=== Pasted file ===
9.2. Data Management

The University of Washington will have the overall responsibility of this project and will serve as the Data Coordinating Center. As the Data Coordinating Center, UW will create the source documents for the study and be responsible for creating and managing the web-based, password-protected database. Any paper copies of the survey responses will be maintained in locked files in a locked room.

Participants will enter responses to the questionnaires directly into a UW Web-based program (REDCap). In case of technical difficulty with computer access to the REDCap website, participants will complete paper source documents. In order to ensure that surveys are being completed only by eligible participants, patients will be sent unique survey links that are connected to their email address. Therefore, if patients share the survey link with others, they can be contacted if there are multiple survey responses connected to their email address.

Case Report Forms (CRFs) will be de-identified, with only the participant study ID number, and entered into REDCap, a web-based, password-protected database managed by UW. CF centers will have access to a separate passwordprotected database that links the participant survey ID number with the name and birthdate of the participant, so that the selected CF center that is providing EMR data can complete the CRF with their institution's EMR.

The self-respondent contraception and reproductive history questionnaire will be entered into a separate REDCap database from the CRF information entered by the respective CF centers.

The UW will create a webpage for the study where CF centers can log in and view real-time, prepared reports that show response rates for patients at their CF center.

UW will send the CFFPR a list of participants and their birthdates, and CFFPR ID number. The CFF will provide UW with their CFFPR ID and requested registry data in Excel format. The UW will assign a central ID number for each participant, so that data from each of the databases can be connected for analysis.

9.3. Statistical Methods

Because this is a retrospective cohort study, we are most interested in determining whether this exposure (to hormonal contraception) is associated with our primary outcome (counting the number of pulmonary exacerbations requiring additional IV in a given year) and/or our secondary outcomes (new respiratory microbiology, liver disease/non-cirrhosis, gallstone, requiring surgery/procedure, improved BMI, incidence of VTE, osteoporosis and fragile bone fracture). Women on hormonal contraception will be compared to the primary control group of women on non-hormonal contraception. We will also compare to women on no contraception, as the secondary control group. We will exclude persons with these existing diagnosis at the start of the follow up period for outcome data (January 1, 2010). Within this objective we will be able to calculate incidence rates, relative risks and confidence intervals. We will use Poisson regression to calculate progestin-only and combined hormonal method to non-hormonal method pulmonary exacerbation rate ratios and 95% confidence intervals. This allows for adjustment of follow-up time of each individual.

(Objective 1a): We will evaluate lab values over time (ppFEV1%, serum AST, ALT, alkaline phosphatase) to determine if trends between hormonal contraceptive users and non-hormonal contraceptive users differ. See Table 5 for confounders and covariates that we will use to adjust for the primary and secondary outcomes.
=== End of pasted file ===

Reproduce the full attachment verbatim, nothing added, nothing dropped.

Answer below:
9.2. Data Management

The University of Washington will have the overall responsibility of this project and will serve as the Data Coordinating Center. As the Data Coordinating Center, UW will create the source documents for the study and be responsible for creating and managing the web-based, password-protected database. Any paper copies of the survey responses will be maintained in locked files in a locked room.

Participants will enter responses to the questionnaires directly into a UW Web-based program (REDCap). In case of technical difficulty with computer access to the REDCap website, participants will complete paper source documents. In order to ensure that surveys are being completed only by eligible participants, patients will be sent unique survey links that are connected to their email address. Therefore, if patients share the survey link with others, they can be contacted if there are multiple survey responses connected to their email address.

Case Report Forms (CRFs) will be de-identified, with only the participant study ID number, and entered into REDCap, a web-based, password-protected database managed by UW. CF centers will have access to a separate passwordprotected database that links the participant survey ID number with the name and birthdate of the participant, so that the selected CF center that is providing EMR data can complete the CRF with their institution's EMR.

The self-respondent contraception and reproductive history questionnaire will be entered into a separate REDCap database from the CRF information entered by the respective CF centers.

The UW will create a webpage for the study where CF centers can log in and view real-time, prepared reports that show response rates for patients at their CF center.

UW will send the CFFPR a list of participants and their birthdates, and CFFPR ID number. The CFF will provide UW with their CFFPR ID and requested registry data in Excel format. The UW will assign a central ID number for each participant, so that data from each of the databases can be connected for analysis.

9.3. Statistical Methods

Because this is a retrospective cohort study, we are most interested in determining whether this exposure (to hormonal contraception) is associated with our primary outcome (counting the number of pulmonary exacerbations requiring additional IV in a given year) and/or our secondary outcomes (new respiratory microbiology, liver disease/non-cirrhosis, gallstone, requiring surgery/procedure, improved BMI, incidence of VTE, osteoporosis and fragile bone fracture). Women on hormonal contraception will be compared to the primary control group of women on non-hormonal contraception. We will also compare to women on no contraception, as the secondary control group. We will exclude persons with these existing diagnosis at the start of the follow up period for outcome data (January 1, 2010). Within this objective we will be able to calculate incidence rates, relative risks and confidence intervals. We will use Poisson regression to calculate progestin-only and combined hormonal method to non-hormonal method pulmonary exacerbation rate ratios and 95% confidence intervals. This allows for adjustment of follow-up time of each individual.

(Objective 1a): We will evaluate lab values over time (ppFEV1%, serum AST, ALT, alkaline phosphatase) to determine if trends between hormonal contraceptive users and non-hormonal contraceptive users differ. See Table 5 for confounders and covariates that we will use to adjust for the primary and secondary outcomes.